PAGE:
Here's one way to simulate a bad scan of an old document. I'm using the GIMP here, but you should be able to do all these steps in Photoshop too.
Step 1: Start with a suitable-looking picture.
If you're trying to emulate an old hand-written document, remember not to be too precise. Hand-position lines, vary the font size (and/or use several fonts), ...
Here is a somewhat easy method to convert full size images to pixel graphics.
To begin, go to Image -> Image Size. Change the Resample method to Nearest Neighbor, this will keep the hard edges. You can zoom into the preview on the left to get a good idea of what your end result will look like. You can see I'm at 500% in this example. Next ...
When you are working with so few pixels you have to make every pixel count. I doubt an automated scaler will achieve that with satisfactory quality.
My advice would be to downscale to the size required as normal (or possibly using a nearest-neighbour option), then zoom in, turn on the grid and go over your image pixel by pixel cleaning it up. To enhance the ...
I'd use Illustrator for this. Creating the paths, setting the type, etc is all just easier in Illustrator than it is in Photoshop.
Just create your base shapes, combine them. Use Object > Expand to turn the strokes into shapes, then use Effect > Distort & Transform > Roughen to add some life to the straight shapes. And finally, if you want, add ...
that look like they are a result of a very bad scan
There's your answer.
Design your mark, then take it down to Kinkos. Find the crappiest photocopier, and make a copy. Then make a copy of the copy. Then maybe crumple/uncrumple the copy and make a copy of that. Continue until it looks the way you like it.
Then scan that back in.
Choice of the best compression method depends on your image content. If you're trying to save image with a lots of colors and smooth transitions between them, your choice would rather be JPEG. Otherwise, if you've got some lineart, text, image with a couple of colors you should try PNG instead.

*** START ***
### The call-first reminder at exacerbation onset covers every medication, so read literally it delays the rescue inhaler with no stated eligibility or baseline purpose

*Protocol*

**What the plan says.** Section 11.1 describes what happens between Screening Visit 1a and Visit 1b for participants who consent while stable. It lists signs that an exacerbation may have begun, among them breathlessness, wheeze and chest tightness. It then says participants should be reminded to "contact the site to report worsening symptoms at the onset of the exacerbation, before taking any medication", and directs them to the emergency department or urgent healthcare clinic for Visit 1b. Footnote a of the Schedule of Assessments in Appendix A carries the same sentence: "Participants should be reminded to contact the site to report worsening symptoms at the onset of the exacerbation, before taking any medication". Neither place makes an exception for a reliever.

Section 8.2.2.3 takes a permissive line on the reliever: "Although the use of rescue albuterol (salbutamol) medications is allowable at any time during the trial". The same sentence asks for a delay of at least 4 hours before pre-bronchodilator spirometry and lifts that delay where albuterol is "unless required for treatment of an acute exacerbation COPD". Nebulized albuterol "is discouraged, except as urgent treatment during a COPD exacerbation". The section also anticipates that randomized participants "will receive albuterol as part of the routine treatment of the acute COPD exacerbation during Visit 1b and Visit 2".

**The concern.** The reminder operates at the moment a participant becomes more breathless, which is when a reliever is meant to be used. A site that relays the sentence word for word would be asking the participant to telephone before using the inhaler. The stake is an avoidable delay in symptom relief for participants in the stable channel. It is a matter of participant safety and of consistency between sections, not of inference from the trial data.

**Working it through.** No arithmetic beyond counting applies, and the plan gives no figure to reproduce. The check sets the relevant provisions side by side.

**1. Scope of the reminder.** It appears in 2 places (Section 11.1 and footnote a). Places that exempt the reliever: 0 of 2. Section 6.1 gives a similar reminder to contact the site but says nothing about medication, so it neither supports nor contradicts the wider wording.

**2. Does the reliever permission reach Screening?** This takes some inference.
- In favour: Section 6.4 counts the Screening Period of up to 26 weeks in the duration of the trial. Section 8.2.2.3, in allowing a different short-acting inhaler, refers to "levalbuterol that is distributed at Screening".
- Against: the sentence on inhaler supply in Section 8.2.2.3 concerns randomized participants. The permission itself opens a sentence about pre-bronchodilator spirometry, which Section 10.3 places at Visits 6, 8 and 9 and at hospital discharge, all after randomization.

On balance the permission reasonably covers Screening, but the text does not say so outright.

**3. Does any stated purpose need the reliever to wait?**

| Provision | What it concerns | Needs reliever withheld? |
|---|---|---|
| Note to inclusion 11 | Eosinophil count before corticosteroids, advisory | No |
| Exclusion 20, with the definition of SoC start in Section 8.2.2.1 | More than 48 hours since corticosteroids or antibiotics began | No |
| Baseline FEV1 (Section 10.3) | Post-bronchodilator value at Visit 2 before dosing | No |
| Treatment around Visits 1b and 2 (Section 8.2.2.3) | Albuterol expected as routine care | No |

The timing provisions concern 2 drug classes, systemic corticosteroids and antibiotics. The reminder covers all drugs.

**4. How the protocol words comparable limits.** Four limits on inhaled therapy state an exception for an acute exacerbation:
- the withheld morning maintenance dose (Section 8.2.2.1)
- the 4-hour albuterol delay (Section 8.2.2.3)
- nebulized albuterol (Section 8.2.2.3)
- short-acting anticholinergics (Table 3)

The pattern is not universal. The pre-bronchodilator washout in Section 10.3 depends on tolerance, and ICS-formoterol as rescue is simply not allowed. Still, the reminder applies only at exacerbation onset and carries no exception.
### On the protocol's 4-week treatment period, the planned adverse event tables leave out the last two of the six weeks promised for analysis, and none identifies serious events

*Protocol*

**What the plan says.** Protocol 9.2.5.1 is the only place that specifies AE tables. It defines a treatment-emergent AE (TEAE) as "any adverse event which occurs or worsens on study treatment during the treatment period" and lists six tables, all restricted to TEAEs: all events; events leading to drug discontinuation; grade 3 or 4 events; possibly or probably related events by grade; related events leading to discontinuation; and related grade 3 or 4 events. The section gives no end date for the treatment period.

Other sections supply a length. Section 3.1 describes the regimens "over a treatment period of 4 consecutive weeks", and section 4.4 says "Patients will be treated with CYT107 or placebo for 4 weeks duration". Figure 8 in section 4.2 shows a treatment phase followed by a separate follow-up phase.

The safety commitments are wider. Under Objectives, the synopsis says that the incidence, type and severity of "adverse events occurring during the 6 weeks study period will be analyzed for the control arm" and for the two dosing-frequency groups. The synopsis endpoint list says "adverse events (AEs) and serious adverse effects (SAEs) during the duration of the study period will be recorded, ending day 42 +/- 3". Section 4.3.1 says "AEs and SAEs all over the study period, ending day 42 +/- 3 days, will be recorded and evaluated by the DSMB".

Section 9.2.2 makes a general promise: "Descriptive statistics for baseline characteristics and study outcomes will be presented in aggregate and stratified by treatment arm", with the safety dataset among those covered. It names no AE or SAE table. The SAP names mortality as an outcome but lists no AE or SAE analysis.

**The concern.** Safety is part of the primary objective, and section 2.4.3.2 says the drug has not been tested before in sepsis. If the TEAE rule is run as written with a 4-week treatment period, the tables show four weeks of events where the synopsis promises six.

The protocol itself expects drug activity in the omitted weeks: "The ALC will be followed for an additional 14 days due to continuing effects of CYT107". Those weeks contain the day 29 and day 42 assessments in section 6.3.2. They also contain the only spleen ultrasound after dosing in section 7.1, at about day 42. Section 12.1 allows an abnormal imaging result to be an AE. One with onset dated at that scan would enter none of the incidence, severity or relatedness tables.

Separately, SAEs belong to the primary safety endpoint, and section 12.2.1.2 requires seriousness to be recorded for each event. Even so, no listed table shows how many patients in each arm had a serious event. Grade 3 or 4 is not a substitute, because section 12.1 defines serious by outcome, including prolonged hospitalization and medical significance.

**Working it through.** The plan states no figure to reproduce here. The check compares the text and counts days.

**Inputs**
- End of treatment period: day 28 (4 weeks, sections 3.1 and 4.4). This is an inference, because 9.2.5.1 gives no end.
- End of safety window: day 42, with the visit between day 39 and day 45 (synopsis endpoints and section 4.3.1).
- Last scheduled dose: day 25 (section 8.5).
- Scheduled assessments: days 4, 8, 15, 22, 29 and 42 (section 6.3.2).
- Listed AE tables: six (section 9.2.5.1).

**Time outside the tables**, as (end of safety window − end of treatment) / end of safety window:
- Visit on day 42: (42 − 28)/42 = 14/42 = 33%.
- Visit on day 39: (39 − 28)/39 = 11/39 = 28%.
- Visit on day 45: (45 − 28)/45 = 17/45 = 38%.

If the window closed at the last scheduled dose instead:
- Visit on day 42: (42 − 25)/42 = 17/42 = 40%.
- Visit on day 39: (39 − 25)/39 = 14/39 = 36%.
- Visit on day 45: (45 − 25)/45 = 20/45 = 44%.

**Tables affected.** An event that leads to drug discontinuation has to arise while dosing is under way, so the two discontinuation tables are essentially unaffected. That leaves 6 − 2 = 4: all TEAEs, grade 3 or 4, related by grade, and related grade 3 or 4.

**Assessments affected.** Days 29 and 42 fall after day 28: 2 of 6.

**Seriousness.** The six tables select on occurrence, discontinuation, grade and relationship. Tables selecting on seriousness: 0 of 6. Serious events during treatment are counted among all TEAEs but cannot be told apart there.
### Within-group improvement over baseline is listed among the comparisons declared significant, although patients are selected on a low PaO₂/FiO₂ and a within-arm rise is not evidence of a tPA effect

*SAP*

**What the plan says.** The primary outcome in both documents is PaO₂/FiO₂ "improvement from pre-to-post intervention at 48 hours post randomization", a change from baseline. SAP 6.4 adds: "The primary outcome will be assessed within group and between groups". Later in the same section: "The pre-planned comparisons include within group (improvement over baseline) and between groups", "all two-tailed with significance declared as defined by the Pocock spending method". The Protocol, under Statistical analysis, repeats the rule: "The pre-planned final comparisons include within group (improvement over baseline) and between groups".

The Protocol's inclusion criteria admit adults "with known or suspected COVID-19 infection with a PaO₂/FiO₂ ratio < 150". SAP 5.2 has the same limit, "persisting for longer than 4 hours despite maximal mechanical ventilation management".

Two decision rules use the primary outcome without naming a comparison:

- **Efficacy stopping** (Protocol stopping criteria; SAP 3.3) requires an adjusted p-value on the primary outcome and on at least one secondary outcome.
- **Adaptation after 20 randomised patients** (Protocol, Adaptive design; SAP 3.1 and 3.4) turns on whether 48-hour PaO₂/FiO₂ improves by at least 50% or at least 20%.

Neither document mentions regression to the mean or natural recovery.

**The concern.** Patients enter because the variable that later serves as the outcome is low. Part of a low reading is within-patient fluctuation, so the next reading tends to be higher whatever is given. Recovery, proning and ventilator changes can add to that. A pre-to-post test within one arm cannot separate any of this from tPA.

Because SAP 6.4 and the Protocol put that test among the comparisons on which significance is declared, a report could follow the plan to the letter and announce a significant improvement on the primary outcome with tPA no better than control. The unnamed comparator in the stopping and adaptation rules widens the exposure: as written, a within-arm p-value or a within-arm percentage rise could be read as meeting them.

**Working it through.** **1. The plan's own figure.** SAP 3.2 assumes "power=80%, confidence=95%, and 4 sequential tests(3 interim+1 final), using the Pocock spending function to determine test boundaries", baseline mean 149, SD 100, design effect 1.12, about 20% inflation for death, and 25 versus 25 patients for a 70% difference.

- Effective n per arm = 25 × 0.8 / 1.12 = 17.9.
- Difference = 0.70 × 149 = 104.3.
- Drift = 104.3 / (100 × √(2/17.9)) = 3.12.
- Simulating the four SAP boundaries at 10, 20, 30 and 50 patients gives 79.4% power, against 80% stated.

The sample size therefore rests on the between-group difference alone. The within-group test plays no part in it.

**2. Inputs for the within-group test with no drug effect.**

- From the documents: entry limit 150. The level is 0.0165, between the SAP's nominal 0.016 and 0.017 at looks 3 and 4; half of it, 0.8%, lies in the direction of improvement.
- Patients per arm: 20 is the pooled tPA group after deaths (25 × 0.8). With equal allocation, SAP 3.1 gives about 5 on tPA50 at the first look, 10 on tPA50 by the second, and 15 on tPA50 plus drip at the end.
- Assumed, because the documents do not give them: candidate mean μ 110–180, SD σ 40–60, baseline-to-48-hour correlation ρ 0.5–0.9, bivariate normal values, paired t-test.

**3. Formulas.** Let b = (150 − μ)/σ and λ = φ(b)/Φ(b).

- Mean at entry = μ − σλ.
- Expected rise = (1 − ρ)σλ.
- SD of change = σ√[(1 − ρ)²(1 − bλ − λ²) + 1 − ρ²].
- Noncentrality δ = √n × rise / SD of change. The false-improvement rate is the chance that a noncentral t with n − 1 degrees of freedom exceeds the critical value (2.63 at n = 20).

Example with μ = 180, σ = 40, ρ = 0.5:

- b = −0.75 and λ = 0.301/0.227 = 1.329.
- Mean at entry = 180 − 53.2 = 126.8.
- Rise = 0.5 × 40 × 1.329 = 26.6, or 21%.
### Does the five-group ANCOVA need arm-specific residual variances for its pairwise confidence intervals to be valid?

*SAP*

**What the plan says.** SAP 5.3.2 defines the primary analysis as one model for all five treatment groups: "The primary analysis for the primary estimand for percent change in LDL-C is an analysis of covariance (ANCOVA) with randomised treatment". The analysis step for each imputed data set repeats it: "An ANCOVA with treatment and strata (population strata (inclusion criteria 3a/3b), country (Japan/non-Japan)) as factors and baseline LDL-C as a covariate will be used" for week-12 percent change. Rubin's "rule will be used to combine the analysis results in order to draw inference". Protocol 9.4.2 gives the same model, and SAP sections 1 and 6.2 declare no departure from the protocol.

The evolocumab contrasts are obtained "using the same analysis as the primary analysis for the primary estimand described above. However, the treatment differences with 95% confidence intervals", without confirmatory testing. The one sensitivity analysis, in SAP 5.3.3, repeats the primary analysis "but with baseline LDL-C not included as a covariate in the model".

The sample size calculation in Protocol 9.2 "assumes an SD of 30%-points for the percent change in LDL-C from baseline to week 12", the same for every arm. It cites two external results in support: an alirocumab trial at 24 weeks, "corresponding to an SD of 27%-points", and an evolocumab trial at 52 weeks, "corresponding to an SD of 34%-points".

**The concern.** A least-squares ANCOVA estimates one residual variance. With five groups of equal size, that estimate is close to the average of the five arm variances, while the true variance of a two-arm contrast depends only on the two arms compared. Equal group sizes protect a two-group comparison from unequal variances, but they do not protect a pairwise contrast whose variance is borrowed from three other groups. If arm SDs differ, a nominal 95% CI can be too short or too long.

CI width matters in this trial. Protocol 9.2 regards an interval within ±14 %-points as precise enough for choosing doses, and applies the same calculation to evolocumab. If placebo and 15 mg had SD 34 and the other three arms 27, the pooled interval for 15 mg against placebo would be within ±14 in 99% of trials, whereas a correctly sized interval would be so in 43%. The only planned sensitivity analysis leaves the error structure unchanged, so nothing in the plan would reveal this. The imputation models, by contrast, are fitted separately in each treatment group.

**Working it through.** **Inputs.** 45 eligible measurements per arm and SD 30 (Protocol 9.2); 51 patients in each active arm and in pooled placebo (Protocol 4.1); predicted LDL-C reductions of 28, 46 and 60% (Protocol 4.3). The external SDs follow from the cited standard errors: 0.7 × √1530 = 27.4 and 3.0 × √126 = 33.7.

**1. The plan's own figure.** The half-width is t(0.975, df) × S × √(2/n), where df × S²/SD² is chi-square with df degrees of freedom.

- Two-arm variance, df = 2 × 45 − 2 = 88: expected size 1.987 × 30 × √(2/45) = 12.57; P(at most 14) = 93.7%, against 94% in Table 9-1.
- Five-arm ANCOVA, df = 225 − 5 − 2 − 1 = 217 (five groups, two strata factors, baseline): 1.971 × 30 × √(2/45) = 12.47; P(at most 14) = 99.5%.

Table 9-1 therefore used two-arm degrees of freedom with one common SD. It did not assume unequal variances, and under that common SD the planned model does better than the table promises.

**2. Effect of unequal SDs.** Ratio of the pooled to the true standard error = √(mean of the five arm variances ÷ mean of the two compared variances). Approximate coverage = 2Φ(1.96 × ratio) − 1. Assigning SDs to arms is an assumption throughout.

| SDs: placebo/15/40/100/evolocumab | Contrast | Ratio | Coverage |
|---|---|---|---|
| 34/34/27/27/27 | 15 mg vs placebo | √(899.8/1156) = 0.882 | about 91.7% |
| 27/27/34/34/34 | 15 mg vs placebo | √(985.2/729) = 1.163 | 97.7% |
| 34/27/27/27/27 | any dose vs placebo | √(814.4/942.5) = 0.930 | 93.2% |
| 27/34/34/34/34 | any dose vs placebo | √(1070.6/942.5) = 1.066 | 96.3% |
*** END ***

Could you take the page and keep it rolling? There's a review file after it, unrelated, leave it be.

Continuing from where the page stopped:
Specific compression scheme, parameters, color reduction etc. ...
Whenever I work with other designers my number one priority is to make their life as easy as possible, and not just because I'm a nice guy ;)
I've already been paid for the work I did, so making their life harder by flattening the art-work wouldn't achieve anything except making them have a worse day.
I would also take the extra five ...
Here are some options:
Use another format other than JPEG (PNG or GIF); the results in terms of both file size and image quality will depend on the content of your image; each is better at certain kinds of content
Make the image smaller in terms of pixels - this will have a very significant effect and should definitely be considered if you have control over ...
If you need to scale images up at the ratio you're describing, it's practically necessary to work with vector images rather than raster images. The main difference is that raster images are made up of pixels, discrete dots of a fixed size, whereas vector images are described by geometric paths.
The essential point is that vector images can be scaled up ...
Here is an article on exactly your problem. Been having this problem as well. Hope this helps!
Facebook uses a low quality jpg compression so any solid colors end up looking heavily pixelated. Solution is to add images at double the size with noise.
This is a common misconception. Scalable does not mean infinitely scalable. Not all svg renderers and files are created equal
What vector graphics bring to the table is rasterizing on demand. This means that the application showing them can redo the art. This is wonderfull at big sizes but requires special attention when images are small. This is why fonts ...
Having the same problem with a white text on a solid red background. My solution was to replace the solid red by a gradient of to reds. Afterwards I also added a Noise filter (or grain filter (7) in the filter gallery) in Photoshop. The improvement was very noticeable and the result was perfect. In attachment you can see the original and the finished result.
InDesign will show a preview image of an ai file which will use less memory. The file will print fine. If you want to see a more accurate image, change the Display Performance (found in the View menu) from Typical to High Quality Display.
PNG files are lossless compressed bitmaped images. While they are
compressed, they can still attain large file sizes depending on the
type of image data saved. Similar to GIF files, they are best suited
for images with large areas of solid colours and defined boundaries
(such as logos). They also support transparencies and 24 or ...